Our song describes the simple pleasures of a less sophisticated, more rural Jewish world. The lyrics describe Romania as a land where everyone is drinking wine, eating delicacies and dancing. It is also described as an amorous land where "he who kisses his own wife is one who is crazy.." and where the cook may be dressed in rags but she is still pretty, makes great puddings and is quite partial to a kiss! Some of those delicacies are still on offer in Romania and indeed in Israel and old style Jewish restaurants today. These include mamalige - a porridge of yellow corn flour, karnatzl - a spicy beef sausage and patlazhele - an aubergine (or egg plant if you are not British!) salad. The song also mentions two cheeses - kashtaval which can refer to a specific cheese made from sheep milk as well as being a more generic term for yellow cheeses, whilst I am told (but can't find confirmation) that brinze is a kind of cottage cheese. The spellings may be unfamiliar to readers from Romania but please remember these are transliterations from the Yiddish which may have differed from the Romanian word or spelling! This is quite a list and I can almost imagine one of today's many trendy TV food shows "discovering" this style of cookery. Just reading the lyrics makes me feel hungry.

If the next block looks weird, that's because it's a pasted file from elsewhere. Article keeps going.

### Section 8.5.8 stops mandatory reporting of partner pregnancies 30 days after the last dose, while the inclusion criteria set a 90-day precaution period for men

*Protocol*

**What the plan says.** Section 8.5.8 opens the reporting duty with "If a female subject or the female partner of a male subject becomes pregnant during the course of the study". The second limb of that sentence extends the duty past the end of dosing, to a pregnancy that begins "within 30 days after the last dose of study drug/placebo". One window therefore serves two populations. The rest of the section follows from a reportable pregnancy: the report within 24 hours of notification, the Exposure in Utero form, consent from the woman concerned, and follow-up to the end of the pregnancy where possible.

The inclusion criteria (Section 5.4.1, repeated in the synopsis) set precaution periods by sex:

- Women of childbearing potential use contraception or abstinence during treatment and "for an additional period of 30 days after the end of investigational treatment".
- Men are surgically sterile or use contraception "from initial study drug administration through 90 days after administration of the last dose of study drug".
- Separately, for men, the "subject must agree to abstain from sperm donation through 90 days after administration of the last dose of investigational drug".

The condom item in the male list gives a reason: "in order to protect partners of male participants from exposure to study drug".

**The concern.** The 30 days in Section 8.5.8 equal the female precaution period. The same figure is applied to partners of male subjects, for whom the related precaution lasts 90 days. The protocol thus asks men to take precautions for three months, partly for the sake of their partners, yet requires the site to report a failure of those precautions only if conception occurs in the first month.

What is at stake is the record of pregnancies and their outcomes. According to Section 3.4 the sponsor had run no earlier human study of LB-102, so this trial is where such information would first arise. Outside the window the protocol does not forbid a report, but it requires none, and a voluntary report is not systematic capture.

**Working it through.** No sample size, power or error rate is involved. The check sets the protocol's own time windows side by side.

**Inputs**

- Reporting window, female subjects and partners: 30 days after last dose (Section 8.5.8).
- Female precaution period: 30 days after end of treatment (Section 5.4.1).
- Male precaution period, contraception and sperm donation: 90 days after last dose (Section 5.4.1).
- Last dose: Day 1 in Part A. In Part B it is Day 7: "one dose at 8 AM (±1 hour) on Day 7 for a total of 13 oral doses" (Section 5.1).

Aaron Lebedeff Sings Rumania, Rumania and other Yiddish songs - Aaron Lebedeff

In Memoires des Juifs de Roumanie (Memories of the Jews of Romania), the authors describe Romania Romania as a popular folk song sung by Romanian Jews who emigrated to Israel and felt nostalgic for the old country. The song was a means of passing on that nostalgia to their children and grandchildren who couldn't share the memories and who would could not speak Romanian. The song paints a rosy picture of their life in Romania and its popularity may have been partly due to the struggle many Romanians had when they initially arrived in Israel - at a time when the country was absorbing hundreds of thousands of refugees from Europe and from North Africa and was faced with existential threat. Rina Frank's excellent novel "Every home needs a balcony" is an excellent description of this period - and a great story too.